While some schools in the area have attempted to get students back into the classrooms, only to go back to virtual learning, the La Crosse School District has been online this entire time.
That changes Wednesday. Here’s how the the district is phasing students back into classrooms:
- K-2 grade: Monday — In person five days a week
- PreK & 3-5 grades: Jan. 25 — In person five days a week
- 6-8 grades: Feb. 1 — Hybrid, in person two days a week
- 9-12 grades: Feb. 8 — Hybrid, in person two days a week
Not much has changed with the virus, though. If anything, it’s worse now than before.
The difference, La Crosse Schools superintendent, Dr. Aaron Engel, said is what’s been learned the last 10 months by health experts.
The district has been using the Harvard Global Health Institute to gauge the virus.
“So their guidance indicates,” Engel said Monday on La Crosse Talk PM, “that if we have good infection control measures that we strictly follow — six feet of distance, wearing masks, washing our hands, good ventilation — we should be able to safely reopen schools with zero or near zero transmission of COVID at school.”
Engel said the biggest question from parents are the safety protocols.
“We’ve got very detailed pick-up, drop-off times, procedures for playgrounds and for cafeterias,” he said. “So, it’s really just helping parents understand the myriad of safety precautions we have in place to ensure that our kids are able to be at school safely.”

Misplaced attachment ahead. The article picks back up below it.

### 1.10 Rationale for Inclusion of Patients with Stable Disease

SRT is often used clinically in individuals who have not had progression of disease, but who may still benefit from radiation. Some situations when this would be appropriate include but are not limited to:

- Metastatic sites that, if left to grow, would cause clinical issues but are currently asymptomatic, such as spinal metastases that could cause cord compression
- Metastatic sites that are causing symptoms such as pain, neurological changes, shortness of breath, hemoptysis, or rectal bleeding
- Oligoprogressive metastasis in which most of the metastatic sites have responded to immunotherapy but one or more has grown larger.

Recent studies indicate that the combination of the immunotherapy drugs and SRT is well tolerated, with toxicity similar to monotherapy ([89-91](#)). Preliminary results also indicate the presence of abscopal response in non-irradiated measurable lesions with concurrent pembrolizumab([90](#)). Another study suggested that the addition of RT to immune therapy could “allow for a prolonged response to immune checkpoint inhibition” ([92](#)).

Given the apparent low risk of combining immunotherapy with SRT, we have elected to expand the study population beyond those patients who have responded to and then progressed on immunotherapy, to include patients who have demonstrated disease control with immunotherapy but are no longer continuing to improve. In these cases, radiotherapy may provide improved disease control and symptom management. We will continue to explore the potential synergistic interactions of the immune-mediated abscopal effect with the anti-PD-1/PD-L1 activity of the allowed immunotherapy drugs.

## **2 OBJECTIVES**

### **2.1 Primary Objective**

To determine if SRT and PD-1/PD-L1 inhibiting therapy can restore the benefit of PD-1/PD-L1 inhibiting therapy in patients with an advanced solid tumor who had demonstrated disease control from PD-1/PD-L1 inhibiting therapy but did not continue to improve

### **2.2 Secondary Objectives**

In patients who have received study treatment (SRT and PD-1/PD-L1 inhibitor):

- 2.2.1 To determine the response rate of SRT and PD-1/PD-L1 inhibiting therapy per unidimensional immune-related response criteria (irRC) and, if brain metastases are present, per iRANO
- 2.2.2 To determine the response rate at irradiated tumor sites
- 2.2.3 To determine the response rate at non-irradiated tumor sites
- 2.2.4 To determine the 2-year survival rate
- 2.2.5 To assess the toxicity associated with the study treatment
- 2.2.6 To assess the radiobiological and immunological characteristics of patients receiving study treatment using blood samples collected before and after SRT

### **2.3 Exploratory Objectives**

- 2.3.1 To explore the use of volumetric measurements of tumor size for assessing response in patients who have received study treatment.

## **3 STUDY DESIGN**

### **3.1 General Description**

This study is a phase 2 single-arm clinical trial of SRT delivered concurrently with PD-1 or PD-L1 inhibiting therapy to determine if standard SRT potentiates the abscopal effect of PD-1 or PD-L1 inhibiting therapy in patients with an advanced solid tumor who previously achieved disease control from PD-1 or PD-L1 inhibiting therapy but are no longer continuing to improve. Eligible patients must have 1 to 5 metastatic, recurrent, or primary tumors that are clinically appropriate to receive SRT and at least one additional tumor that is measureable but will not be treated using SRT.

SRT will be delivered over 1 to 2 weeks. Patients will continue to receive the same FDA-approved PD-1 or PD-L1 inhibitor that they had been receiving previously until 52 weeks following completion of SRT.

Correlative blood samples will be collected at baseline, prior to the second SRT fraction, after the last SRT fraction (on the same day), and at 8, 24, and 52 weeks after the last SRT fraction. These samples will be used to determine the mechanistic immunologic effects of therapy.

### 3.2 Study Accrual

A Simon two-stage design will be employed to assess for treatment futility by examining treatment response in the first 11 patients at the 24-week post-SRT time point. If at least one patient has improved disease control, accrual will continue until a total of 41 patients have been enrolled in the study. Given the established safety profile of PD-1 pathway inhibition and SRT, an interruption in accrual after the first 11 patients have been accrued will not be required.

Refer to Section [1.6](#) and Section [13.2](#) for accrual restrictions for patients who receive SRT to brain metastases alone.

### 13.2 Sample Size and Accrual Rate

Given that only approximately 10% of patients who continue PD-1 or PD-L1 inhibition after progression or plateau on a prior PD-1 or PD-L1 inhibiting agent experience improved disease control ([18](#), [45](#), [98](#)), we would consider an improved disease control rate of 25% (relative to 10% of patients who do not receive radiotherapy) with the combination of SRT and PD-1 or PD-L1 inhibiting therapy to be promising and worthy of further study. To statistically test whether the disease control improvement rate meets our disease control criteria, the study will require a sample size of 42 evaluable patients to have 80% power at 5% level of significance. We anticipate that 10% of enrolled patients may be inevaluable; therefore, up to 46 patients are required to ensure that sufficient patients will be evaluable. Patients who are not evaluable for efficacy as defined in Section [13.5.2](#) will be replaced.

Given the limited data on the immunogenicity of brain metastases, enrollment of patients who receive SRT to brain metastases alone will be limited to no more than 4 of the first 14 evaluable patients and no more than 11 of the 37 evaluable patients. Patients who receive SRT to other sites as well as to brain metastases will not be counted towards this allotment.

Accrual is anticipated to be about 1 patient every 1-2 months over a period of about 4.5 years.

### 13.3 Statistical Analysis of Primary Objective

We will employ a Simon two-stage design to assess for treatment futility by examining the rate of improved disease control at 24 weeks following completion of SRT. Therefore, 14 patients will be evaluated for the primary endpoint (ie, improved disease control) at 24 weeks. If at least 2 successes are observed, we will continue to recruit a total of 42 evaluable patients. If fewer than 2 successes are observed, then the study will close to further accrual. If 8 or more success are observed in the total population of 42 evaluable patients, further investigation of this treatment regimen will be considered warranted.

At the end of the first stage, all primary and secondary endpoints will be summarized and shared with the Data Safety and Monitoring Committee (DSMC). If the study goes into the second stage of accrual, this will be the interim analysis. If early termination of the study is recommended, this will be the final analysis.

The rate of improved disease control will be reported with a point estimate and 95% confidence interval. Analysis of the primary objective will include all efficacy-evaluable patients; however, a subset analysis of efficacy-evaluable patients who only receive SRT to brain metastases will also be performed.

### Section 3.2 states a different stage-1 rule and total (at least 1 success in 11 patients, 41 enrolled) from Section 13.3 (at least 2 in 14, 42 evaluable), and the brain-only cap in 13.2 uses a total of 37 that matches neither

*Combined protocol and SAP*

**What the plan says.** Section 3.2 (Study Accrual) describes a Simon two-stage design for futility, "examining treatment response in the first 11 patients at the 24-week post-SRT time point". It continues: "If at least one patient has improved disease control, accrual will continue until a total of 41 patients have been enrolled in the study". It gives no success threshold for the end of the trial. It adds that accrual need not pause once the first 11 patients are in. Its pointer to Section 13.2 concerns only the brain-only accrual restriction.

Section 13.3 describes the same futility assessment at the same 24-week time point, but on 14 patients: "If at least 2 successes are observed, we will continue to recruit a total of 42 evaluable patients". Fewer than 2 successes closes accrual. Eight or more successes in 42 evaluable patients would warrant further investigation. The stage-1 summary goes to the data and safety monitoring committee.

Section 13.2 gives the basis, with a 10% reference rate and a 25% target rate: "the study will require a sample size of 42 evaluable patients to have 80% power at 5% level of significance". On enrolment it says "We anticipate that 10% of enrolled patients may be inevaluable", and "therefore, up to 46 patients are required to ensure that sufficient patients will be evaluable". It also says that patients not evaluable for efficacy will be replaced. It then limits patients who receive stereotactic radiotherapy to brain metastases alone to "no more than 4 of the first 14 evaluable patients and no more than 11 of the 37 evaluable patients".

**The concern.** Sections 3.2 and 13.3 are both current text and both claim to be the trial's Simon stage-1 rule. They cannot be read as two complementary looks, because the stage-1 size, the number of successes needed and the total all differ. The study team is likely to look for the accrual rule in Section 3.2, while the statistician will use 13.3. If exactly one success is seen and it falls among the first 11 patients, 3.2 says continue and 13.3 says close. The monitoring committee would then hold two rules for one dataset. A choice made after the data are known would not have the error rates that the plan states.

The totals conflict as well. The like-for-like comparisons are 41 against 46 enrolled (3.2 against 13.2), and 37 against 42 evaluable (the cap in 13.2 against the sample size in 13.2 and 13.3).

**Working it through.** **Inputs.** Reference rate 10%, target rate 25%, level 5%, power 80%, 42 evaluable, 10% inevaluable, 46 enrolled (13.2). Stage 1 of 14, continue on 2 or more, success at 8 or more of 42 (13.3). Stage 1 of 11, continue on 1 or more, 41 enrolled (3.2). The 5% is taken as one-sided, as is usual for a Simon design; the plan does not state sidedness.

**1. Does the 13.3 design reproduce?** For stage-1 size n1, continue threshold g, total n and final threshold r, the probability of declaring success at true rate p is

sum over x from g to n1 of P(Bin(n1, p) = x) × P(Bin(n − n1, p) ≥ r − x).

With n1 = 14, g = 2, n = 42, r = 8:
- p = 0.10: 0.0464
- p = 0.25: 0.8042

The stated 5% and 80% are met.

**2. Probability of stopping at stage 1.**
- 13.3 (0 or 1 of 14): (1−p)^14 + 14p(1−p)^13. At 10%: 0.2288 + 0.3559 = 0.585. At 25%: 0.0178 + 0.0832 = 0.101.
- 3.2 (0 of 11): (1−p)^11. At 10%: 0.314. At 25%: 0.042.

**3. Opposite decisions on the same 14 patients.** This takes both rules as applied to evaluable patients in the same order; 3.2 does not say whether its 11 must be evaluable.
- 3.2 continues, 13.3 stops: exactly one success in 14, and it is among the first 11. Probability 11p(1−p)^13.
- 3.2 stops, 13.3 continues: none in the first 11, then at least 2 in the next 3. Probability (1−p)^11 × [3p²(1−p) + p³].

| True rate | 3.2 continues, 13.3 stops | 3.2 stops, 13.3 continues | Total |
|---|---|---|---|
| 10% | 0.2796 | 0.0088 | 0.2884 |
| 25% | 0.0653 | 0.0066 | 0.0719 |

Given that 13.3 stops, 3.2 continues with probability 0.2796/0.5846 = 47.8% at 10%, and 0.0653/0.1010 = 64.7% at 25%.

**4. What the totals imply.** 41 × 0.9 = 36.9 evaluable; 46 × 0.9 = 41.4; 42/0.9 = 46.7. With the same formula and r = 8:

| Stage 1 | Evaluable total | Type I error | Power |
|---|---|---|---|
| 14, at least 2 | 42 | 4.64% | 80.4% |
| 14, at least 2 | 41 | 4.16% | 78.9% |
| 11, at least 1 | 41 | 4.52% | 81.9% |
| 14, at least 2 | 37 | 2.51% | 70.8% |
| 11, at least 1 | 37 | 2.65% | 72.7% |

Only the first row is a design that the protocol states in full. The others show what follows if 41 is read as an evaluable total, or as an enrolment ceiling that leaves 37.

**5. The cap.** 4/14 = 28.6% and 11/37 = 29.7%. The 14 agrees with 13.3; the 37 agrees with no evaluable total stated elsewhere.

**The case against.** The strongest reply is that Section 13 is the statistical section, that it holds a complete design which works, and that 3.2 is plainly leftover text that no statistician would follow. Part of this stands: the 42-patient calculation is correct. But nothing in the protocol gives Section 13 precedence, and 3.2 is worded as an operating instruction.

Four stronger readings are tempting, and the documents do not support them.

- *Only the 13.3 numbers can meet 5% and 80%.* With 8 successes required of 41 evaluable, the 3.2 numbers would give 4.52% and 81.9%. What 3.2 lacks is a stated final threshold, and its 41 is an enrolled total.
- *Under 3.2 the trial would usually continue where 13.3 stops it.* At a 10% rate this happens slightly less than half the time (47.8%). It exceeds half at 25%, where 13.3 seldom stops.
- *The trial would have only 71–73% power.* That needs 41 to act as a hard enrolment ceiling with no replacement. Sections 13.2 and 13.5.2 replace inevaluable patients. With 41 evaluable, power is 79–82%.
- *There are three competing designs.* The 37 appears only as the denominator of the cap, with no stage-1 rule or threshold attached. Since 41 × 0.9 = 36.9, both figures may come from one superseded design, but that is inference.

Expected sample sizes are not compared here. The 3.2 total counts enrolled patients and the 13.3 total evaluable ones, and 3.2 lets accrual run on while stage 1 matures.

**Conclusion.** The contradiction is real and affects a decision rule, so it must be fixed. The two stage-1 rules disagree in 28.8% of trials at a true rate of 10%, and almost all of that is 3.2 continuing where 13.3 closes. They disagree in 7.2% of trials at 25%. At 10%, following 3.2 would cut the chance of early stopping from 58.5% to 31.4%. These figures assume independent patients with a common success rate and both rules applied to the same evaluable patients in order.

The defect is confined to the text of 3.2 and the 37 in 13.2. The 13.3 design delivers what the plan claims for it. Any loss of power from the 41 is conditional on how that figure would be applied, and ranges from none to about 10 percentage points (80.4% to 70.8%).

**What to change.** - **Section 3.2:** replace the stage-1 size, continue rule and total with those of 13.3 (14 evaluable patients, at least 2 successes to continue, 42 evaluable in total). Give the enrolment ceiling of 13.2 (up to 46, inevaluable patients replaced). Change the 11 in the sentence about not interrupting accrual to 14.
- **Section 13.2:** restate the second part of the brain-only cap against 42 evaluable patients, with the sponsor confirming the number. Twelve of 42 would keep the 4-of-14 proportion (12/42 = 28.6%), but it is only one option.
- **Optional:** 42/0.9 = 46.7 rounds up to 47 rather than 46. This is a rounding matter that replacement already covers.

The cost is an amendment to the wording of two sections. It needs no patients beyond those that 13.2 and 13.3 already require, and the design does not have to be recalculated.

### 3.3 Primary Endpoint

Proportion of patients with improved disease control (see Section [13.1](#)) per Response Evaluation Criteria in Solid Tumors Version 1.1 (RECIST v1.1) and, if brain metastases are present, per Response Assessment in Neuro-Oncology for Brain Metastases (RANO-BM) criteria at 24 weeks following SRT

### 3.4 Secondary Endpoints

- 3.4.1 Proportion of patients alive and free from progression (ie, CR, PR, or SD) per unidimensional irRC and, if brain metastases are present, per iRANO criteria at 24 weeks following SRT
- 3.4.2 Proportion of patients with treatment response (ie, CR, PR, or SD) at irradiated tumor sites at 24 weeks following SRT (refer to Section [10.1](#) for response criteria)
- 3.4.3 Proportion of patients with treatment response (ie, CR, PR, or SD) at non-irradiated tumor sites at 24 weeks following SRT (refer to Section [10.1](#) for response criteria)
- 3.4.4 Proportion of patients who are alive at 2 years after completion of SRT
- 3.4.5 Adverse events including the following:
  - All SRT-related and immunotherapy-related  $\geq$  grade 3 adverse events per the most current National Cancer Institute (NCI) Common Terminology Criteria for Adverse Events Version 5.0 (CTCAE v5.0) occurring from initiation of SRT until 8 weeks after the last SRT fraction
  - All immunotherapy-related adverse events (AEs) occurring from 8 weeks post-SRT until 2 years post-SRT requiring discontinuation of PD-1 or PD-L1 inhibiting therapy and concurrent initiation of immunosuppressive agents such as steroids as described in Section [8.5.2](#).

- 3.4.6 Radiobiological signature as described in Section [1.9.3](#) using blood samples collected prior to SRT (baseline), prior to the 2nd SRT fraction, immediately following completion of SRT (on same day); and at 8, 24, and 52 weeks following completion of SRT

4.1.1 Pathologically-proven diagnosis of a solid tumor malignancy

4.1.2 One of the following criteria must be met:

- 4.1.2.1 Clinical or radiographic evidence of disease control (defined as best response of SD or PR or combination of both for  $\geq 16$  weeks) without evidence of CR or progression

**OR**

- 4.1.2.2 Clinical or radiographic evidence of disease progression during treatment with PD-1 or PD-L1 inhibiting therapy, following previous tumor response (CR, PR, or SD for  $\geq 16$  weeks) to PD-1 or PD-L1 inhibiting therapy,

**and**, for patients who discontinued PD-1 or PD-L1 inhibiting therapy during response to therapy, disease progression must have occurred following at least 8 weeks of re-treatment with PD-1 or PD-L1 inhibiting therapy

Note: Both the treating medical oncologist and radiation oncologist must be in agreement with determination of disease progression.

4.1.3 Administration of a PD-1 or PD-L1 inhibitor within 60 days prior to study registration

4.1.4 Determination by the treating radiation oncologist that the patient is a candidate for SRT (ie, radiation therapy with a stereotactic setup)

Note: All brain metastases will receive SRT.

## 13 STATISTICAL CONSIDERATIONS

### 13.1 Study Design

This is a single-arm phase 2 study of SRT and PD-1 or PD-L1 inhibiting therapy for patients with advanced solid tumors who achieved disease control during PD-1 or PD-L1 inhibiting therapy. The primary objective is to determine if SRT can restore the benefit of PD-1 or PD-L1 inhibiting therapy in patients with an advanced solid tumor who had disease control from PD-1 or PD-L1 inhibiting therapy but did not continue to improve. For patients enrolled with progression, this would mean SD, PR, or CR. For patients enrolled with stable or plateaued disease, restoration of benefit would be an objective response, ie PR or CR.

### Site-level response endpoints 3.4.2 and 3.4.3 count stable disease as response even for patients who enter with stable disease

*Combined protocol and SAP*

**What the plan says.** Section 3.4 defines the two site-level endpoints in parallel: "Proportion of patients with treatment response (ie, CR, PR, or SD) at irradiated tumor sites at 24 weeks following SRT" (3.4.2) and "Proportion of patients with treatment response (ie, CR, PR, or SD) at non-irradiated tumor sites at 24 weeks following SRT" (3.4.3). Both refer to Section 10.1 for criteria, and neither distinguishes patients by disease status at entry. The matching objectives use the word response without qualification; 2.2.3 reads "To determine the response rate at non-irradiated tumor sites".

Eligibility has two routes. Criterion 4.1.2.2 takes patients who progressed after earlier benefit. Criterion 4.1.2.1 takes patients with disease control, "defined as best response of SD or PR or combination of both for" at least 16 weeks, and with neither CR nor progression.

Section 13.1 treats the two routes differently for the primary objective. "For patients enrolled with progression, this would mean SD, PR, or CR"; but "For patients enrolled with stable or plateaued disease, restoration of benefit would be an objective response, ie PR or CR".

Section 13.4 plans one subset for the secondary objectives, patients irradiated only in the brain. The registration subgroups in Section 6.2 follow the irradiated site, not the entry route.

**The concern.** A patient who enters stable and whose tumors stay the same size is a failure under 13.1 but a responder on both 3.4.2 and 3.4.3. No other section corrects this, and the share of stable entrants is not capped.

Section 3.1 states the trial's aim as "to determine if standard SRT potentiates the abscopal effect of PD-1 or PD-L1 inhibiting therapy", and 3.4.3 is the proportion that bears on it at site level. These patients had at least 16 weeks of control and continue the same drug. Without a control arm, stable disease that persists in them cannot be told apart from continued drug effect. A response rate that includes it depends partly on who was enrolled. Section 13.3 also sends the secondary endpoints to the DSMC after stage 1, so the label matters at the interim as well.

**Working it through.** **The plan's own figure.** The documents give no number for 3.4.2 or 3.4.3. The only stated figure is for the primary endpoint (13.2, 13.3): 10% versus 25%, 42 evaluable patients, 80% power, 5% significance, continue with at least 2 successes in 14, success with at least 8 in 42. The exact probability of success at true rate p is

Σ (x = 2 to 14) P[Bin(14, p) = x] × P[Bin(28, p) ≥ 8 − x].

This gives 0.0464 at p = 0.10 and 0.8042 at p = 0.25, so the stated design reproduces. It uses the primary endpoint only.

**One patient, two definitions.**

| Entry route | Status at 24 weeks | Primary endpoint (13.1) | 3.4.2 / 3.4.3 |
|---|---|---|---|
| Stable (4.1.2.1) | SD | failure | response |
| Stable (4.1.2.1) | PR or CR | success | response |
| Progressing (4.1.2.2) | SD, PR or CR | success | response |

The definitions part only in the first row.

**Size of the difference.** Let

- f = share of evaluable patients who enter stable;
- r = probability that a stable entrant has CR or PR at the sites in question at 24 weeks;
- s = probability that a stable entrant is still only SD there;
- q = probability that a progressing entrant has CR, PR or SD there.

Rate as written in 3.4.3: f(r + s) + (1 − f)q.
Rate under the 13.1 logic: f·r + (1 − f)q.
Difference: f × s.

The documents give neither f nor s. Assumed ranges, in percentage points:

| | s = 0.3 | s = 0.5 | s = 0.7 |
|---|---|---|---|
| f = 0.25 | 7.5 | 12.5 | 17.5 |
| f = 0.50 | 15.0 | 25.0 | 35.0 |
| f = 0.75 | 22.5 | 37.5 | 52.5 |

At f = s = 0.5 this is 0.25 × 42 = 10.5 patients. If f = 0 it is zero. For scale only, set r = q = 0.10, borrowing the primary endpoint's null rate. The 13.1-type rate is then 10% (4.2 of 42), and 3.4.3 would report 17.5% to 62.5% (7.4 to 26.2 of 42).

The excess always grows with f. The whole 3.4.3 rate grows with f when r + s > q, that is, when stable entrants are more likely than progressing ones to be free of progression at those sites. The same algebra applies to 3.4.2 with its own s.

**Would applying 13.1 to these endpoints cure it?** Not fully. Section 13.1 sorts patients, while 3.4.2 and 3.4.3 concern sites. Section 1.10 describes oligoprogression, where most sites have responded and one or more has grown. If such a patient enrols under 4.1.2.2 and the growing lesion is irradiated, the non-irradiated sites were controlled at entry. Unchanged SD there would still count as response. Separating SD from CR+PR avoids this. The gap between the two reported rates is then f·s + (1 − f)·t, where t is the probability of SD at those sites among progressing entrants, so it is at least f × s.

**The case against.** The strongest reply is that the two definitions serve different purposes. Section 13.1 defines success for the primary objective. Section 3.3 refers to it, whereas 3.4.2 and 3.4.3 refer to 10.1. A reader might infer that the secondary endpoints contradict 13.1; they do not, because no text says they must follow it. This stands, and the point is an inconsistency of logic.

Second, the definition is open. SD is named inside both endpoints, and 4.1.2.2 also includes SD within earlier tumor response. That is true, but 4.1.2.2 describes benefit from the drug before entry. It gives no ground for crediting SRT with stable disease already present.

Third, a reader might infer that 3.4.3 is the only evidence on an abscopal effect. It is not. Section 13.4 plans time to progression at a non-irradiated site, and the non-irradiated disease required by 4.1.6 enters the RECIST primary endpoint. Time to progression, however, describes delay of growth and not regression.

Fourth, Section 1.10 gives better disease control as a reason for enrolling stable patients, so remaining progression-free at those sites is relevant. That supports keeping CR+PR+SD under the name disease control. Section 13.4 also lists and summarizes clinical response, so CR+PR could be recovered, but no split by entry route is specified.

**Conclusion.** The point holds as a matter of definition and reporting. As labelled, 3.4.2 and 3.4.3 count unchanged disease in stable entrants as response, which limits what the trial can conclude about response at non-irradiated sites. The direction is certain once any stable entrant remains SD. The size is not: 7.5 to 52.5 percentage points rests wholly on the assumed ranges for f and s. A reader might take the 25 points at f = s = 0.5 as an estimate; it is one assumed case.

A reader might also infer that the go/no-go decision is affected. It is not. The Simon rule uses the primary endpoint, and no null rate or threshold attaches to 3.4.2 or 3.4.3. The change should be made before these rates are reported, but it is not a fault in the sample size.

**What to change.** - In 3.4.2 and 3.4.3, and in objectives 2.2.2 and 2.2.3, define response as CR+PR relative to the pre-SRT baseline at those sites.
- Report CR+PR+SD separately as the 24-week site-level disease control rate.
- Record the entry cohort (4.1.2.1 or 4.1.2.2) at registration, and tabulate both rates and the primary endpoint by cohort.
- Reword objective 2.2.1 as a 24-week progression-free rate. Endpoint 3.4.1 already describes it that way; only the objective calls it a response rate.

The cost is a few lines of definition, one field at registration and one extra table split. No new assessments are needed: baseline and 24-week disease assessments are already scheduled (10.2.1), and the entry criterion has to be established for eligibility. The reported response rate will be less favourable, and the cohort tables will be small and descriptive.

There are, of course, concerned parents and teachers on both ends of the spectrum when it comes to opening up, and Engel said they’ve done their best to accommodate everybody. That includes getting students into the Virtual Learning Academy for those parents who cannot afford to contract the virus.
The Virtual Academy is currently full now, however. Engel said the enrollment period ended just before the district decided to set mid-January as the week to bring students back.
Learning virtually or in the classroom, students need to eat. While the focus is seemingly always on teachers, parents and students, other staff may get overlooked for the work they put in.
One of those groups is the lunch staff, which adds one more responsibility when students come back into the schools.
“The changes that they’ve had to adapt to have just been monumental,” Engel said, “from packing together lunches for daily, for weekly, for pickups, and now transitioning back into the school buildings while still helping facilitate some of those pickups and deliveries.”